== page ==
It is starting to look easier and much more profitable to look for work abroad as South Africans continue to fill the global job market. This coincides with an increase in people leaving their jobs in search of greener pastures.
According to a recent survey by Old Mutual Remchannel, 34% of job turnover between June 2021 and June 2022 was due to resignation. We look at some of the reasons for this
Remote work is attracting more people around the world
Although hundreds of South African companies have downsized and switched to telecommuting, many companies still want workers to return to the 9 to 5. Increasingly available overseas positions have become even more attractive to South Africans trying to break away from work practices that date back to the 1940s.
Given South Africa’s growing unemployment crisis, all roads lead to overseas and remote work.
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According to CNBC, the number of jobs in the United States grew three times last November than before the COVID-19 pandemic. According to a CareerBuild survey, job seekers are 7 times more likely to apply for jobs that offer telecommuting or flexible work hours. Demand for jobs in transportation, healthcare, and sales has gone from a minority to the majority of job postings.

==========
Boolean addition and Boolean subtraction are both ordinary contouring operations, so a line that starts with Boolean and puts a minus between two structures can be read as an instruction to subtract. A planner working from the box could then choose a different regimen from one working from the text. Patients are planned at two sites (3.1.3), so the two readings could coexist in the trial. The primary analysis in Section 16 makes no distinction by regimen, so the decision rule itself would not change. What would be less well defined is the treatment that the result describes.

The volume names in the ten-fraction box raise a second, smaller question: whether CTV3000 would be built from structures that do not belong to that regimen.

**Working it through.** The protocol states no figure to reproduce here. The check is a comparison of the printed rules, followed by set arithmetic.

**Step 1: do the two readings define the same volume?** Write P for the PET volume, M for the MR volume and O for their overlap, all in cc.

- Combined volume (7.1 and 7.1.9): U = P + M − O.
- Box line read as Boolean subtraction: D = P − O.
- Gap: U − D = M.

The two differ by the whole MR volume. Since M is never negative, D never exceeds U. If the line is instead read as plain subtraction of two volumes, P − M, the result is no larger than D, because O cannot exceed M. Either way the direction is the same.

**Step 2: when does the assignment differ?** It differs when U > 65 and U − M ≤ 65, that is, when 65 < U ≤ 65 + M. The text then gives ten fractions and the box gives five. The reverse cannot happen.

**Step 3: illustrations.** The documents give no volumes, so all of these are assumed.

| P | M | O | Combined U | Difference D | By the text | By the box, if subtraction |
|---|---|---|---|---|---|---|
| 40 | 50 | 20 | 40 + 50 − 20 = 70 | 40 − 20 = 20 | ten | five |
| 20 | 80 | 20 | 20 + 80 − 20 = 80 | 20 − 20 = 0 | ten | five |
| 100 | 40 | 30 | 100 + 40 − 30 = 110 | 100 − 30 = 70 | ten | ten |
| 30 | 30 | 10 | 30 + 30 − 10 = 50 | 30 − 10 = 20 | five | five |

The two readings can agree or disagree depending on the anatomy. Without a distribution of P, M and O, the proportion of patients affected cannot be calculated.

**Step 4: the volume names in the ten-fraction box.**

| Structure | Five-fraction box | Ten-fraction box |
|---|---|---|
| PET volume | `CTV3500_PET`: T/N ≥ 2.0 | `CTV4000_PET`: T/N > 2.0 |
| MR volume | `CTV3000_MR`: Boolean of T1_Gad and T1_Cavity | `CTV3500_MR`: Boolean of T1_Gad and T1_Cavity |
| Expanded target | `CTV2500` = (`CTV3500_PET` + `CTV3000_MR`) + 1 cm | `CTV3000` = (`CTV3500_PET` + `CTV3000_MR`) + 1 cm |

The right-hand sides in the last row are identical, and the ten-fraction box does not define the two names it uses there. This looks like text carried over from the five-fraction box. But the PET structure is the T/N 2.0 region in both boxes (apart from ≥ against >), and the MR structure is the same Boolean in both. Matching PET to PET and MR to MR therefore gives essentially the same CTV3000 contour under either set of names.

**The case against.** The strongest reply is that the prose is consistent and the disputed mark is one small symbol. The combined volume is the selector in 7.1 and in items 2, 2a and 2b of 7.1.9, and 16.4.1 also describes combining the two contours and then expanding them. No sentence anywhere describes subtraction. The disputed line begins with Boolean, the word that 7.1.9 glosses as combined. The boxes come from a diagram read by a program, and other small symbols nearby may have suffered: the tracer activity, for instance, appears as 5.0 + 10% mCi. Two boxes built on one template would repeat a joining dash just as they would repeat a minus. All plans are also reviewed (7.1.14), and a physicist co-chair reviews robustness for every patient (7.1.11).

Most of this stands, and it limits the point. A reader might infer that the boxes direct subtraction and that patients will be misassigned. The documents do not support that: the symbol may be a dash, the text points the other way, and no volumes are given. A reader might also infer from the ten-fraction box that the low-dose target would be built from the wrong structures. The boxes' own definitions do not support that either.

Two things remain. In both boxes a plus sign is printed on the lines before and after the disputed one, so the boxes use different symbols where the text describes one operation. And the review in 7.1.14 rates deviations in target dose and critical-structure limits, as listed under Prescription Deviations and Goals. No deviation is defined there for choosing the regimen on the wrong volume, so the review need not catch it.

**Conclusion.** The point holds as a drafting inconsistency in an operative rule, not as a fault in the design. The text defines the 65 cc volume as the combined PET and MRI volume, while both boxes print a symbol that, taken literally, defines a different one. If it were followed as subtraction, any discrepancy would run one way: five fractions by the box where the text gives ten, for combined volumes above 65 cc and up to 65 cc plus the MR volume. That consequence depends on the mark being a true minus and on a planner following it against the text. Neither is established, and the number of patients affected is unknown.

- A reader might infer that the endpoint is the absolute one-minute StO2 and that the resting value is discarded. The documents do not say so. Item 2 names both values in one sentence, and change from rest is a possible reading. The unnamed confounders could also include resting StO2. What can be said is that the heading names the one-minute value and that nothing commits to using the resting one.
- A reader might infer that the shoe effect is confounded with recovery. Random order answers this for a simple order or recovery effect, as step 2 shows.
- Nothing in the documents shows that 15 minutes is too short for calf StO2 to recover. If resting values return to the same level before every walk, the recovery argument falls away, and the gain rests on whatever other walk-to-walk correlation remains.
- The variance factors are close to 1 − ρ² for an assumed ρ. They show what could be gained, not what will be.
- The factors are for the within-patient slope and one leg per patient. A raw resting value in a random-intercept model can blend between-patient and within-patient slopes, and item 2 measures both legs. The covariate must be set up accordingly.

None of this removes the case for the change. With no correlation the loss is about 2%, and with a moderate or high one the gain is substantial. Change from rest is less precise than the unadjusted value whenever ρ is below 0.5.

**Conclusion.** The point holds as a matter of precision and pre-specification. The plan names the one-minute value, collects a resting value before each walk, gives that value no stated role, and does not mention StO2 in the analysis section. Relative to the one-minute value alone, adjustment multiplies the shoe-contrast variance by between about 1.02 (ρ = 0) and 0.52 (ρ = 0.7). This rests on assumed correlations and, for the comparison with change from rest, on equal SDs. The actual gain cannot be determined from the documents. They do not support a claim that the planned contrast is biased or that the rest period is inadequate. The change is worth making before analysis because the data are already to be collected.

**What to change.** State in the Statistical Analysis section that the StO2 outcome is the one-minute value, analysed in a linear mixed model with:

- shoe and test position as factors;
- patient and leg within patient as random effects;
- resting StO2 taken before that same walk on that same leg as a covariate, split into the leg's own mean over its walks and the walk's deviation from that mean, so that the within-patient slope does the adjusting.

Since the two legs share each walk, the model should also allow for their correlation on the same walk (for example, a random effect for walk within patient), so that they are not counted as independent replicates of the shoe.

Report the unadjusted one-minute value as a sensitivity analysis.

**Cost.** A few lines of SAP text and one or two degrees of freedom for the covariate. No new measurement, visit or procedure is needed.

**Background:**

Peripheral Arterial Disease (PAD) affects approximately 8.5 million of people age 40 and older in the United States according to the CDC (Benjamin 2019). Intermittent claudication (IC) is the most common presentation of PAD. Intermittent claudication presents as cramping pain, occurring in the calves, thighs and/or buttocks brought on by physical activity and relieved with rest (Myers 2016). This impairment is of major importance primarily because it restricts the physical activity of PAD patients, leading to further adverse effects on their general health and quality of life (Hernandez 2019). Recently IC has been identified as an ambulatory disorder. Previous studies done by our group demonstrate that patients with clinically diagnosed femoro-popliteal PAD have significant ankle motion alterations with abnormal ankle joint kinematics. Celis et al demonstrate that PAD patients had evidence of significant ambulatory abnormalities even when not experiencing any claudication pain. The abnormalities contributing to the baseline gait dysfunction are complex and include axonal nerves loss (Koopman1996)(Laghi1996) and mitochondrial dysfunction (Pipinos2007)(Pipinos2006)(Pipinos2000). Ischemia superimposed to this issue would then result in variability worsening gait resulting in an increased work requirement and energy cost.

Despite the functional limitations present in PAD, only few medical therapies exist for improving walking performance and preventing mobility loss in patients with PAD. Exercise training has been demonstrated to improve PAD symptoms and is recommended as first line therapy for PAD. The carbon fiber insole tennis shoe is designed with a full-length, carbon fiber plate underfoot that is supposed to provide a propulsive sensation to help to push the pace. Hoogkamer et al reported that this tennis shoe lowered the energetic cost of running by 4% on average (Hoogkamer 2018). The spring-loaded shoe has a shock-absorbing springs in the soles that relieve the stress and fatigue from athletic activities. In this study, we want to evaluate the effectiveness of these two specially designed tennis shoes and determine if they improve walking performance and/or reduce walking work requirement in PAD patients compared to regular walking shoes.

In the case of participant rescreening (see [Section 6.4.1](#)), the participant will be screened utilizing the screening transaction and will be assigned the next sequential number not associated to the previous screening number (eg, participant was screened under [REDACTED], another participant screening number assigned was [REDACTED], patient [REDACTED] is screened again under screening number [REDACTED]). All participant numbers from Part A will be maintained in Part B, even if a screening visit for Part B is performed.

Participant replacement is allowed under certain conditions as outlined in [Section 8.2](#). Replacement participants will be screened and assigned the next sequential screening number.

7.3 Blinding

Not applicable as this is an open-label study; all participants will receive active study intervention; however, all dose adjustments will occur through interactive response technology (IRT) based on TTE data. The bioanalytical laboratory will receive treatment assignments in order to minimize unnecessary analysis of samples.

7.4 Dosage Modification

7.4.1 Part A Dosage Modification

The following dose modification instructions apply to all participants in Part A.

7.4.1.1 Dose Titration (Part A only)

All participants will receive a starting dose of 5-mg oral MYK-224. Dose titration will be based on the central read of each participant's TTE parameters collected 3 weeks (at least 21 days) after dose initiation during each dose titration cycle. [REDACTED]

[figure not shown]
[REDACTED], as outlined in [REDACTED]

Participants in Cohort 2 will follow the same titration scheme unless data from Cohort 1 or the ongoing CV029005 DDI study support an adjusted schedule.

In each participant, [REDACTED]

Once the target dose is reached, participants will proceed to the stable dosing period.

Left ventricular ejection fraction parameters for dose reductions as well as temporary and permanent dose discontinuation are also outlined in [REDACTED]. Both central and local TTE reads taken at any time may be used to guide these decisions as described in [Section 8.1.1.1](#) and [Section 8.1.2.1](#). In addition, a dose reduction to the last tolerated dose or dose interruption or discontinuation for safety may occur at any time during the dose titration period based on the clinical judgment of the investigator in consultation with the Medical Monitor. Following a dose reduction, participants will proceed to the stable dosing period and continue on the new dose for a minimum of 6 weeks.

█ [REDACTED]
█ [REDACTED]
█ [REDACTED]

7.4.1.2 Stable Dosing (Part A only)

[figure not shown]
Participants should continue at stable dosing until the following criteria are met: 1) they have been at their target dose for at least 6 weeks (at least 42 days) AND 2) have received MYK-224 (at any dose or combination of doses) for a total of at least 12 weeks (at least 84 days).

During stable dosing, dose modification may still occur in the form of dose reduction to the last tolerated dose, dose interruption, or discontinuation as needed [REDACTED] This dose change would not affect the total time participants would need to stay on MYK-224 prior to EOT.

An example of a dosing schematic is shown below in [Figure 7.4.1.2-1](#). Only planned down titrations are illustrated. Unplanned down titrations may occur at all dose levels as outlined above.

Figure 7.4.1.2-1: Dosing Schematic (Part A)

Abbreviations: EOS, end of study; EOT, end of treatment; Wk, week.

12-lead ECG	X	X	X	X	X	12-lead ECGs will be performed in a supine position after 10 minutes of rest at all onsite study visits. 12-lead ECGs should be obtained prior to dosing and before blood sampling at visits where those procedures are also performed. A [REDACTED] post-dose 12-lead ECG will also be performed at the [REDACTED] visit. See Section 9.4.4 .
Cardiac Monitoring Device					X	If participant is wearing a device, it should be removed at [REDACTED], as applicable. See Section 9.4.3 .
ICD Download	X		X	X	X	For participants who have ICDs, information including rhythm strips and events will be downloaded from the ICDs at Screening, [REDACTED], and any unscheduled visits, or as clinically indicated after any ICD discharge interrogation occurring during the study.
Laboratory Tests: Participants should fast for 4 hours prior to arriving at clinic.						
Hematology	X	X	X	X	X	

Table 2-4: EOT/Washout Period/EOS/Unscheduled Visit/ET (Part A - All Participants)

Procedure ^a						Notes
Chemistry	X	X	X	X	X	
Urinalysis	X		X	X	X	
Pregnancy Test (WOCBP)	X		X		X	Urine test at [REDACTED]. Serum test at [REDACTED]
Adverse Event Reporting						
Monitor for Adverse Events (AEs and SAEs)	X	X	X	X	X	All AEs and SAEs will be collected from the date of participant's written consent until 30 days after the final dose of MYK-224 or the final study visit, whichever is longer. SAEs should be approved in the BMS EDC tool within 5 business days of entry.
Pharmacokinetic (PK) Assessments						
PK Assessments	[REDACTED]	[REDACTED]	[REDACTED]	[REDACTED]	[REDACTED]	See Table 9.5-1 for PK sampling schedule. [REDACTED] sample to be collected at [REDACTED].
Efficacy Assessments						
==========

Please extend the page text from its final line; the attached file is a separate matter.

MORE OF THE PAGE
Dialers needed abroad
A major global auditing firm known as The South African is currently on a massive hiring spree, poaching at least 10 highly skilled South African employees from just one of its main competitors in the country. They are not the only ones mining labor gold in the South African labor market.
Working abroad is becoming more and more affordable. Australia, New Zealand and Canada are the top three importers of South African talent, according to the United Nations World Migration Report.
Read also: Unemployment rate decreases by 0.6% – almost 650 thousand jobs were created in the second quarter
The reverse side of the rise
The recently published African Youth Survey revealed that there is a growing number of young Africans who want to leave Africa to work abroad.
Despite worsening working conditions in poorer countries, some academics say the export of skilled workers from developing countries has harmful effects. A study by the University of Malawi is alarming that, for example, the mass recruitment of Malawian nurses has worsened the shortage of health personnel in that country.